Microtubule disruption potentiates receptor-mediated vasoconstriction

A. Melis, D. G. Johns, J. L. Park, R Clinton Webb

Research output: Contribution to journalArticle

Abstract

Disruption of microtubules induces shortening in cultured cells and potentiates agonist-induced contraction in isolated pulmonary arteries from rats. Presumably, the cytoskeletal microtubules alter cell function in three ways: 1) they serve as rigid struts opposing cellular contraction; 2) microtubules enhance transduction of signals mediated by GTP-binding proteins; and 3) microtubules associate with protein kinases. In this study, we tested the hypothesis that microtubules oppose contraction induced by receptor activation and subsequent generation of second messengers in vascular smooth muscle. Helically-cut aortic strips (no endothelium) from normotensive rats (n=2-4) were placed in isolated organ baths for measurement of isometric force generation using standard muscle bath techniques The aortic segments were made to contract in response to serotonin (3 μM 5-HT) in physiologic buffer containing 1.6 mM Ca2+. After a depletion period in Ca2+-free medium, aortic segments were made to contract in response to 5-HT (receptor-mediated) or caffeine (20 mM, non-receptor-mediated). Disruption of microtubules by incubation with nocodazole, colchicine and vinblastine (10 μM) potentiated force development to 5-HT in Ca2+-free medium (41 to 140% increase in force development) but not force induced by caffeine. The increased contractile response to 5-HT in the presence of nocodazole was attenuated by the microtubular stabilizer, taxol (20 μM). This study demonstrates that disruption of microtubules increases vascular contraction to receptor activation implying that the microtubules enhance transduction of intracellular signals.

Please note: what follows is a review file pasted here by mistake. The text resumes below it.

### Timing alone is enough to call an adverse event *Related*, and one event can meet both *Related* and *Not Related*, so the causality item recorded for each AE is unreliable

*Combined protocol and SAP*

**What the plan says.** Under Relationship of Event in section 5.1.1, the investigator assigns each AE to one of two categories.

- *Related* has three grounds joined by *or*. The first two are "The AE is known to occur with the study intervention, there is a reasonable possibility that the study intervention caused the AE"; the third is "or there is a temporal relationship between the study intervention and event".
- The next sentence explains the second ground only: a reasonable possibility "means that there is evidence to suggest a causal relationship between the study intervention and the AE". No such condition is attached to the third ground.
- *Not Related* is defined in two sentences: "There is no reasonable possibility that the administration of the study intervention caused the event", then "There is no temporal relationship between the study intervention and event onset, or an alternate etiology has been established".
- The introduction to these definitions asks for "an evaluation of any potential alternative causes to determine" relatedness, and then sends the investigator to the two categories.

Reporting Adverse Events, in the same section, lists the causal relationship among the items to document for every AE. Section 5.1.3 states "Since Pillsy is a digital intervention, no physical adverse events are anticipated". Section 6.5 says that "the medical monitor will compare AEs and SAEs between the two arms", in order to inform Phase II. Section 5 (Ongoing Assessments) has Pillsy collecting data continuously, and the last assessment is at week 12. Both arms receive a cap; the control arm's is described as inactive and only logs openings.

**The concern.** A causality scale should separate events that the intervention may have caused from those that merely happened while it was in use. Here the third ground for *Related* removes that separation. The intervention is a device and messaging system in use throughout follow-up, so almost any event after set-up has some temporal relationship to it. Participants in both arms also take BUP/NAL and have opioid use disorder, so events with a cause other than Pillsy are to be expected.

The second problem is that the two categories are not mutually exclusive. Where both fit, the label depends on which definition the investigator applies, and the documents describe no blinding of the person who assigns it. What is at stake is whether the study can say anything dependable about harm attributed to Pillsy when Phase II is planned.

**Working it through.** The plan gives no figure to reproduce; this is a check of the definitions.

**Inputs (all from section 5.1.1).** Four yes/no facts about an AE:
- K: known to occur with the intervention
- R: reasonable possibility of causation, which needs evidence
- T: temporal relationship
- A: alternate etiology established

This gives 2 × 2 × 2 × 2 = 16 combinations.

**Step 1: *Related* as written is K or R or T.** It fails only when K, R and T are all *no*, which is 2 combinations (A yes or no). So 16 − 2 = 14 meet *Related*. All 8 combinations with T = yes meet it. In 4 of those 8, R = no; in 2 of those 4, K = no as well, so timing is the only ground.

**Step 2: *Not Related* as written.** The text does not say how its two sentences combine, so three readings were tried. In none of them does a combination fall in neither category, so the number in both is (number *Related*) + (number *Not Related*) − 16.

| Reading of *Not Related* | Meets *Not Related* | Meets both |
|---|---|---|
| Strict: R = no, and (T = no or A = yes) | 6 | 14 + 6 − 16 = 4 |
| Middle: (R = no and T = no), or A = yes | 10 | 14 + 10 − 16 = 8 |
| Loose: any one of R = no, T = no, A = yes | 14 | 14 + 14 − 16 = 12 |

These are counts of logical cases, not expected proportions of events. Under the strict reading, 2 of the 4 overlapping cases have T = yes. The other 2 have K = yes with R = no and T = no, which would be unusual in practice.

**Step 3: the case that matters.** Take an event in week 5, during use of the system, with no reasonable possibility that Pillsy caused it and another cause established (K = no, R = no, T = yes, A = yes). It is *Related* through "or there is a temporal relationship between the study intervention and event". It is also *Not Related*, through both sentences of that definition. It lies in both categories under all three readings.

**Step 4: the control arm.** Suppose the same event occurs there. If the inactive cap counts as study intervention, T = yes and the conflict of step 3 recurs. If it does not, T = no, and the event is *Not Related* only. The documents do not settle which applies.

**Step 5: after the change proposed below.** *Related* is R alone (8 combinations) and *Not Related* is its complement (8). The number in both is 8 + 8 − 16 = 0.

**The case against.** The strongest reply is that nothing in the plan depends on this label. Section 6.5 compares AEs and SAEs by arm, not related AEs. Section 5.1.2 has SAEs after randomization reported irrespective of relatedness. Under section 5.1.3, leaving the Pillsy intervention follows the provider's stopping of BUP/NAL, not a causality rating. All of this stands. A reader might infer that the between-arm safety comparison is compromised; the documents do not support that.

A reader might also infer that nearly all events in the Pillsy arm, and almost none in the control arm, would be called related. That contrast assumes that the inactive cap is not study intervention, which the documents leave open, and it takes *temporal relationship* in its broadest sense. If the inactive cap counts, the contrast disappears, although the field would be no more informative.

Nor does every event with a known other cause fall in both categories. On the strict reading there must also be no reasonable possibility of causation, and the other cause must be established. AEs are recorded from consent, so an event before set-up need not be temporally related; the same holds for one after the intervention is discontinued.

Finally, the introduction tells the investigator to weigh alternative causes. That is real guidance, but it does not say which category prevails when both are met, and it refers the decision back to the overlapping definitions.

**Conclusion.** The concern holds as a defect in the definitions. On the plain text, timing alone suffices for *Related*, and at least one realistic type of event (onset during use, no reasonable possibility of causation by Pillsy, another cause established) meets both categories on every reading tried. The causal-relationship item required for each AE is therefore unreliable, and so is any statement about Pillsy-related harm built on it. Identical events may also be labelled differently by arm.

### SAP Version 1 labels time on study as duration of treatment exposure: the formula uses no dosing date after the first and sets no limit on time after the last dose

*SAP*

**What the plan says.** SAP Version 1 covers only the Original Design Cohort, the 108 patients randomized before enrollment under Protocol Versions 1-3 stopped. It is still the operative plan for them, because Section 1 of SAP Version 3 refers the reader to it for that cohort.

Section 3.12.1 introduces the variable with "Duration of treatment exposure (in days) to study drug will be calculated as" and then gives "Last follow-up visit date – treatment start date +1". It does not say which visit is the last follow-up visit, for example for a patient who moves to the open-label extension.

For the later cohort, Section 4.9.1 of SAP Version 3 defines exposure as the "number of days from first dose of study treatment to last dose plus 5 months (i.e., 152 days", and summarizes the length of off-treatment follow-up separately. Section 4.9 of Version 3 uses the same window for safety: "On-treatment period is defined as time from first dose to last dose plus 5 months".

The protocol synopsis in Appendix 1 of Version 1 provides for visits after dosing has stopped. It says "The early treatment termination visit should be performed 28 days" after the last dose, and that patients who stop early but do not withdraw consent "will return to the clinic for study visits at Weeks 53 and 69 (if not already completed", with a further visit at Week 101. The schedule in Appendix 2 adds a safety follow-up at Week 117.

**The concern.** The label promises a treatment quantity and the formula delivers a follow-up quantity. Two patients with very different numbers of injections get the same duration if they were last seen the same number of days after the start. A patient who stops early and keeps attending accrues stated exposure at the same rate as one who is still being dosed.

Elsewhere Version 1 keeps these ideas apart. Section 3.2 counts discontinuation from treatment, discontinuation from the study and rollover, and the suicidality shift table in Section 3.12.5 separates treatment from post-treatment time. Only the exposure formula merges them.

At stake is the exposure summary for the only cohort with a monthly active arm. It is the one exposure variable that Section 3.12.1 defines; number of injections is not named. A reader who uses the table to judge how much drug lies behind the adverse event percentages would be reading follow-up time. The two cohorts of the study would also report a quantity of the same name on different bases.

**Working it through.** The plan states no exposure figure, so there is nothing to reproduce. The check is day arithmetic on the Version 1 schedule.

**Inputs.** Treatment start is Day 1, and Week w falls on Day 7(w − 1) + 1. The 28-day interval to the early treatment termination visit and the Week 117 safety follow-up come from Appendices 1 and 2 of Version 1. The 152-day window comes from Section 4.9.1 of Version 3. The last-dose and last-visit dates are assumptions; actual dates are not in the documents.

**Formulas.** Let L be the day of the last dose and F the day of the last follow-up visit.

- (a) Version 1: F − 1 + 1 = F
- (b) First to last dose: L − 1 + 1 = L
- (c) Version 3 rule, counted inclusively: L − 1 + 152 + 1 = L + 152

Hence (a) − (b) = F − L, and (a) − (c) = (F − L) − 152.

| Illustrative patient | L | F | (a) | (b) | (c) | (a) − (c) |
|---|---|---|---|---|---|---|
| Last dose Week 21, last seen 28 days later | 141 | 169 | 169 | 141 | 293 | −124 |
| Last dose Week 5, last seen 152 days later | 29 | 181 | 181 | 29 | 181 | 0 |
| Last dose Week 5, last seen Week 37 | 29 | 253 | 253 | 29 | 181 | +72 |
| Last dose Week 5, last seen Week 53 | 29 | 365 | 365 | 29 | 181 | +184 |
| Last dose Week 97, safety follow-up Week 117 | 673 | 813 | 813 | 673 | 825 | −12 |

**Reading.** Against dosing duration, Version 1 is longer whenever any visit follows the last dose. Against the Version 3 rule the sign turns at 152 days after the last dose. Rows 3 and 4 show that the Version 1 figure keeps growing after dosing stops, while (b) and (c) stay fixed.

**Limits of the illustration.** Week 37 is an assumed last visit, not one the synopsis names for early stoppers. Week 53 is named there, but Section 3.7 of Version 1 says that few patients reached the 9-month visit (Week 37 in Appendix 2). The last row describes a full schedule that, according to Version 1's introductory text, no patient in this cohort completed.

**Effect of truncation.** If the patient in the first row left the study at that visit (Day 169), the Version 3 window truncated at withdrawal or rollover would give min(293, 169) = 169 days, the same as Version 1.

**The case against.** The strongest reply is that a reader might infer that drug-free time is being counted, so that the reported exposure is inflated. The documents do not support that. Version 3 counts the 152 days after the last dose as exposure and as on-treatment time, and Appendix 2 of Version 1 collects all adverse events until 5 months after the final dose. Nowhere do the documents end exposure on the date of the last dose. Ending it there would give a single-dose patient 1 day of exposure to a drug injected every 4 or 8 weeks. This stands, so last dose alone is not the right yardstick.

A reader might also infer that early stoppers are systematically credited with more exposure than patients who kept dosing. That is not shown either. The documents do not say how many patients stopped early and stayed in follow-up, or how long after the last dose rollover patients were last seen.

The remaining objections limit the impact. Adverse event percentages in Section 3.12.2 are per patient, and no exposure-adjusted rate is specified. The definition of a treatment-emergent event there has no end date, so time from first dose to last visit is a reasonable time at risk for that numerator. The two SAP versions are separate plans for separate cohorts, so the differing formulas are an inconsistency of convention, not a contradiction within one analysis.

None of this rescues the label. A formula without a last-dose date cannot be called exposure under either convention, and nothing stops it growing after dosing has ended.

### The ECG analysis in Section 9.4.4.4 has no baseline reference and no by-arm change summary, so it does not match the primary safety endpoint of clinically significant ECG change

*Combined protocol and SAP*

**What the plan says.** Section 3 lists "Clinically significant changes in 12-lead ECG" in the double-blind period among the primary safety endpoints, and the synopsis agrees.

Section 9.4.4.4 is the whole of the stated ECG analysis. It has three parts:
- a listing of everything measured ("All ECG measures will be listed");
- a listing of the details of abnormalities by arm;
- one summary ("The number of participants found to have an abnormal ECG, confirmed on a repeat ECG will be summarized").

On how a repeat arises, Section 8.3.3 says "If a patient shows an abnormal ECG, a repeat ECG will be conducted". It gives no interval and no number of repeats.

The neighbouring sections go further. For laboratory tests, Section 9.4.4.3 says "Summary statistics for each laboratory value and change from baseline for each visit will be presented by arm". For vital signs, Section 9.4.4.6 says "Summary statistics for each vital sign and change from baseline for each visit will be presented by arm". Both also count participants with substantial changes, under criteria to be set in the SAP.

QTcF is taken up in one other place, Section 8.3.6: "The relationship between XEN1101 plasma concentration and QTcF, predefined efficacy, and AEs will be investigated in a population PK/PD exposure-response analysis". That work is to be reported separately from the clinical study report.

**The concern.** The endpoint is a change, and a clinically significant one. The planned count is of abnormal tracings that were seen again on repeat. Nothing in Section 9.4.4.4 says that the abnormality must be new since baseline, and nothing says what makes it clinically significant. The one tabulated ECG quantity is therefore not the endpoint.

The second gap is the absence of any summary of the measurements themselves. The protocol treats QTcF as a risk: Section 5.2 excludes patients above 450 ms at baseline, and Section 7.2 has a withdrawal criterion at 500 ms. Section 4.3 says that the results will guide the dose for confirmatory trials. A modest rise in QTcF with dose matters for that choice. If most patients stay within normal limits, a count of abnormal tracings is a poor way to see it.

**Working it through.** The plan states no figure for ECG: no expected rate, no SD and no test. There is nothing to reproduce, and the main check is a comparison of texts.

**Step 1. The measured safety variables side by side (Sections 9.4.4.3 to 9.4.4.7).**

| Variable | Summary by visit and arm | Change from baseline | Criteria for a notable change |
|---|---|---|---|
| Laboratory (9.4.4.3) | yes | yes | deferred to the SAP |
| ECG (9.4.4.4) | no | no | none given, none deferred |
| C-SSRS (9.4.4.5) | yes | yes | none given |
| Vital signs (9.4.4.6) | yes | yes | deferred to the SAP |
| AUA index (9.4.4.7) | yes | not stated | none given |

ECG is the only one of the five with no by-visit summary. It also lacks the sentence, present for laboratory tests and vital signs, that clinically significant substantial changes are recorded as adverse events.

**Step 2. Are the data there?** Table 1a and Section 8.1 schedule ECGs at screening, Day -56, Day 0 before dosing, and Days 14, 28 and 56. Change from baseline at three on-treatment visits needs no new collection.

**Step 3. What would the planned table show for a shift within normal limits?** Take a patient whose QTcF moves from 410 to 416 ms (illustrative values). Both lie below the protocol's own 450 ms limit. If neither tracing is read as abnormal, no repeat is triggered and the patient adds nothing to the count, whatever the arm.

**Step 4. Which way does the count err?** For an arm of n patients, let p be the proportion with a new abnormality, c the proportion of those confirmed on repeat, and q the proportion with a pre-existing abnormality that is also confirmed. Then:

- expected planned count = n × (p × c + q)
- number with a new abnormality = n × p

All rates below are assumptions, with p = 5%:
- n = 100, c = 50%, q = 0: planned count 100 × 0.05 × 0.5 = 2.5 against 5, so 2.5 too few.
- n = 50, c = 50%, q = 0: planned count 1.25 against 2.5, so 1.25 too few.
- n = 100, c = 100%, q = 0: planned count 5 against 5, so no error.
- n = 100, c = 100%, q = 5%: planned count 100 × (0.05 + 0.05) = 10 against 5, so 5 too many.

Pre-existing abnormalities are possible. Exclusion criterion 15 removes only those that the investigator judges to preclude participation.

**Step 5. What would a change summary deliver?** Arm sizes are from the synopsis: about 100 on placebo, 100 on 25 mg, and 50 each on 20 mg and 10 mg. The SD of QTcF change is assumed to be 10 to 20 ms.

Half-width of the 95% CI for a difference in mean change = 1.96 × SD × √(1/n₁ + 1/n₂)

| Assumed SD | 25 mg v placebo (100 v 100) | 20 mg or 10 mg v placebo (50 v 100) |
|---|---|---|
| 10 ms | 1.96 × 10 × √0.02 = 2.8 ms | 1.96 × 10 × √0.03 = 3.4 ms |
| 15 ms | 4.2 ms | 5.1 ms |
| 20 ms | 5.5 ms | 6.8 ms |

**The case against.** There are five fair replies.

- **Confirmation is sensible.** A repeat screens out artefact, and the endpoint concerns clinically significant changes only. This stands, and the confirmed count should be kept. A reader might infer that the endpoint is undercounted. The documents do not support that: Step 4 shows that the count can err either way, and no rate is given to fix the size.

Original languageEnglish (US)
JournalFASEB Journal
Volume12
Issue number5
Publication statusPublished - Mar 20 1998
Externally publishedYes

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ASJC Scopus subject areas

  • Biotechnology
  • Biochemistry
  • Molecular Biology
  • Genetics

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